Your highest longing is in verse 12. It’s that little phrase “face to face.”  That’s your highest longing.  In the words of Mumford and Sons – You were made to meet your Maker.  And not to meet your Maker face to floor – to meet Him face to face.  This speaks of intimacy, friendship, relationship, love.  You were made for face to face with Jesus your Maker.  That’s what this whole third paragraph is about – the future is face to face.  In fact so was the past.  The Bible says that before there WAS a world, there was face-to-face.  Before there was a universe, there was Father, Son and Spirit “face to face” – united in love.  Wind back the clock into the depths of eternity and you don’t find mere chemistry – you find community.  That’s why the greatest things in life are a meeting of hearts and minds.  That’s why relationships are so precious.  That’s why we love weddings – we love face to face.

But every earthly experience of “face to face” is, in the words of verse 12 “a reflection in a mirror.”  The old King James Version rendered it “seeing through a glass, darkly.”  Every kiss you’ve ever wanted, every affirmation you’ve ever craved, every relationship you’ve ever pursued, every longing you’ve ever felt – it’s a reflection of the ultimate face to face.  This wedding – is an incredible reflection of the real face to face – Jesus and His people, united in love.  This reflects that – that’s why we love this so much.

Because our highest longing is love.  Not just earthly reflections: face to face with Jesus our Maker.  That’s the longing behind every other longing.

But this passage also tells you your deepest fear.  Your deepest fear is in verse 2.  It’s also a 3 word phrase.  Look at the last three words of verse 2. That’s what terrifies you. It terrifies me.  My deepest fear is that “I am nothing”.  Your deepest fear is that you are nothing.  You worry you don’t amount to anything, that you’re actually a nobody, you are pointless, you’re a zero, completely insignificant in the universe.  That’s the voice that whispers to you at 2 in the morning.  And it’s the fear that drives you to a relentless pursuit of performances and experiences and face-to-face relationships – some healthy, others unhealthy – but none of them dislodge the fear that you are nothing.

This passage explains your life.  You’re made for face to face, you’re terrified that you’re nothing.  And this passage can tell you how to answer your fears and fulfil your longing….

Sermon text

Sermon audio

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I guest posted for Emma on headship and submission and all that.

Stuff like…

The Father is the Head, His Son is the Body (1 Corinthians 11:3)…

Christ is the Head, His Church is the Body (Ephesians 5:21-33)…

Ephesians 5 says that  Head and Body roles are taken on by husbands and wives…so it seems clear that there is a place for roles.  But what place?

If you only study Christ on earth, you might see a passive Father and an active Son.  If you only study Christ exalted to God’s right hand, you might see a busy Father and a resting Son.  If you only look at Christ in Gethsemane you might see a sweating Saviour and a sleeping church.  If you only look at the worship of heaven, you might see worshipping servants and a seated Lord.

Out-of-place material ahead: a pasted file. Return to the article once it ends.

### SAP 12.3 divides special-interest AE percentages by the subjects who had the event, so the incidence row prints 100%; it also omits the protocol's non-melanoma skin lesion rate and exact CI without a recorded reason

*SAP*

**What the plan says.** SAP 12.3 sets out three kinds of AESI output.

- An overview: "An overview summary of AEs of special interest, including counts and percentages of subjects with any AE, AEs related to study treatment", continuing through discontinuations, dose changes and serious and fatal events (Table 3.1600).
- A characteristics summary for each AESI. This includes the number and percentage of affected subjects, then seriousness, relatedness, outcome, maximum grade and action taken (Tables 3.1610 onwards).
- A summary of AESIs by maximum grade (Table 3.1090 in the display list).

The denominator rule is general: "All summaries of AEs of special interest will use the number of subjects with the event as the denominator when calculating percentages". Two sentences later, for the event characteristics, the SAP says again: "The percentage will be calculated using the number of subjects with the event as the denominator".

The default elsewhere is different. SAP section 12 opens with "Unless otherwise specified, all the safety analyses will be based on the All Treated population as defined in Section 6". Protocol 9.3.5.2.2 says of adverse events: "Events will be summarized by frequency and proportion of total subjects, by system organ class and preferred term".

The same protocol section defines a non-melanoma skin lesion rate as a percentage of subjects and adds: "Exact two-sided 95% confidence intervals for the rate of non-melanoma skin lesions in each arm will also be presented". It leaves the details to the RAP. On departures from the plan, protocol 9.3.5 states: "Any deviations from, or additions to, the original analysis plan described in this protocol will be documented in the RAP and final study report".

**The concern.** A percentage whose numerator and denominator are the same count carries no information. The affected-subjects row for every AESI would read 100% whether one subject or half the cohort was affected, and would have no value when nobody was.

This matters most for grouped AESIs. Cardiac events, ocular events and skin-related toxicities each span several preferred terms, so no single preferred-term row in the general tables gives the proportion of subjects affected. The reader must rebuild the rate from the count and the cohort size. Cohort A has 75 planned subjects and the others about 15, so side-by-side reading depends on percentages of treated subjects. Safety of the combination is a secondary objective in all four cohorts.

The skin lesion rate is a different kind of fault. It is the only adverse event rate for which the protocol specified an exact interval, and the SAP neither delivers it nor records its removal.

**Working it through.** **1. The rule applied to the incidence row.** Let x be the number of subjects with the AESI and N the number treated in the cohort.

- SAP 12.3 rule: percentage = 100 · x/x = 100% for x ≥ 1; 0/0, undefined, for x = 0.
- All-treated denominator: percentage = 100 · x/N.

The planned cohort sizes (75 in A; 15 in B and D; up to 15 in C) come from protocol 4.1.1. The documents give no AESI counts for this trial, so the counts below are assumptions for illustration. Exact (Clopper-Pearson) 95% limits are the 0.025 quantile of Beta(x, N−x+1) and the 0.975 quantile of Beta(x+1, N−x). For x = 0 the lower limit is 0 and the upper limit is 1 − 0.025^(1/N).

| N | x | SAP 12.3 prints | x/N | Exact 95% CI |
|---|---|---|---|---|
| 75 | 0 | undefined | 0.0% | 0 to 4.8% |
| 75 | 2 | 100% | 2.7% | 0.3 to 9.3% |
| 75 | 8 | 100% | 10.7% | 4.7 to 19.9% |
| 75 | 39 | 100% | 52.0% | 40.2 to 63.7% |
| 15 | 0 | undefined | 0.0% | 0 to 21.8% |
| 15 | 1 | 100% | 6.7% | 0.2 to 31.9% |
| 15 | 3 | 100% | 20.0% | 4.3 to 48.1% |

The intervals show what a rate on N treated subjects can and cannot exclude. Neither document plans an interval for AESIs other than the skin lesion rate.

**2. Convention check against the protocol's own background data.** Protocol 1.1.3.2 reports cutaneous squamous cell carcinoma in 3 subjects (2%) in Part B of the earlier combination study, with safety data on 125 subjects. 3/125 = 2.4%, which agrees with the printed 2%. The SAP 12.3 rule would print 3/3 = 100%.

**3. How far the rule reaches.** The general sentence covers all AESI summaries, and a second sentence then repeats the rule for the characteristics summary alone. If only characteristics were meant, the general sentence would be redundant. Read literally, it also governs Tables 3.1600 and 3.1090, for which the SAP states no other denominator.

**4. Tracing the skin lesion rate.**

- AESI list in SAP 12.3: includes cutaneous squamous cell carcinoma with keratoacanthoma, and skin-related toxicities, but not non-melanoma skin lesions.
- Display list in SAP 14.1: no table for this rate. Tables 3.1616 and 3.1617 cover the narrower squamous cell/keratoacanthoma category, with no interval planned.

Freeze-frame a marriage at any one point and either spouse might look like the active partner, either spouse might look like they are ‘taking a lead’.  And that’s a good and healthy thing.  It’s the nature of a proper relationship which thrives on give-and-take.

The thing is – and finally I’m getting to my point – we just can’t insist on one kind of action for one member of the relationship. In fact, to worry about specifics is a big mistake.  Roles is about an overall shape to the relationship in which the Head serves in love and the Body encourages and receives that serving love.  And when this shape is even approximated in human marriages, something wonderful happens.  Suddenly the  caricature of marriage is over-turned.  You know the picture – rightly derided in our culture: there’s a  good-for-nothing husband, half-man, half-sofa, watching Top Gear repeats on Dave while his embittered wife taps her foot and nags him into submission.

The gospel redeems this shadow of marriage as partners embody the true roles of Head and Body.  Where Adam was silent and Eve grasped, now husbands step forward and wives receive.  It’s a beautiful thing when true roles are played out.

But… resolving to take on these roles is not where the revolution lies.  The roles are an expression of the revolution, not the cause.

The gospel is the cause and Ephesians 5 (the passage on roles) couldn’t be clearer about it….

Read the whole thing here.  And perhaps if you want to comment, do so there to keep them all together.

 

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Is she a doubler?

The Gospel of the Blokey-Hearted doesn’t seem to be going away any time soon, so maybe I need to bang some old drums again.  For those who missed the rants first time around, here’s

Models of masculinity

Some manly things Jesus did

He said – She said

Spouse speak

Three thoughts on Headship

Is the fruit of the Spirit too sissy for real men?

Arian Misogyny

And here’s a repost regarding a distinct but related problem: when blokey attitudes define marriage…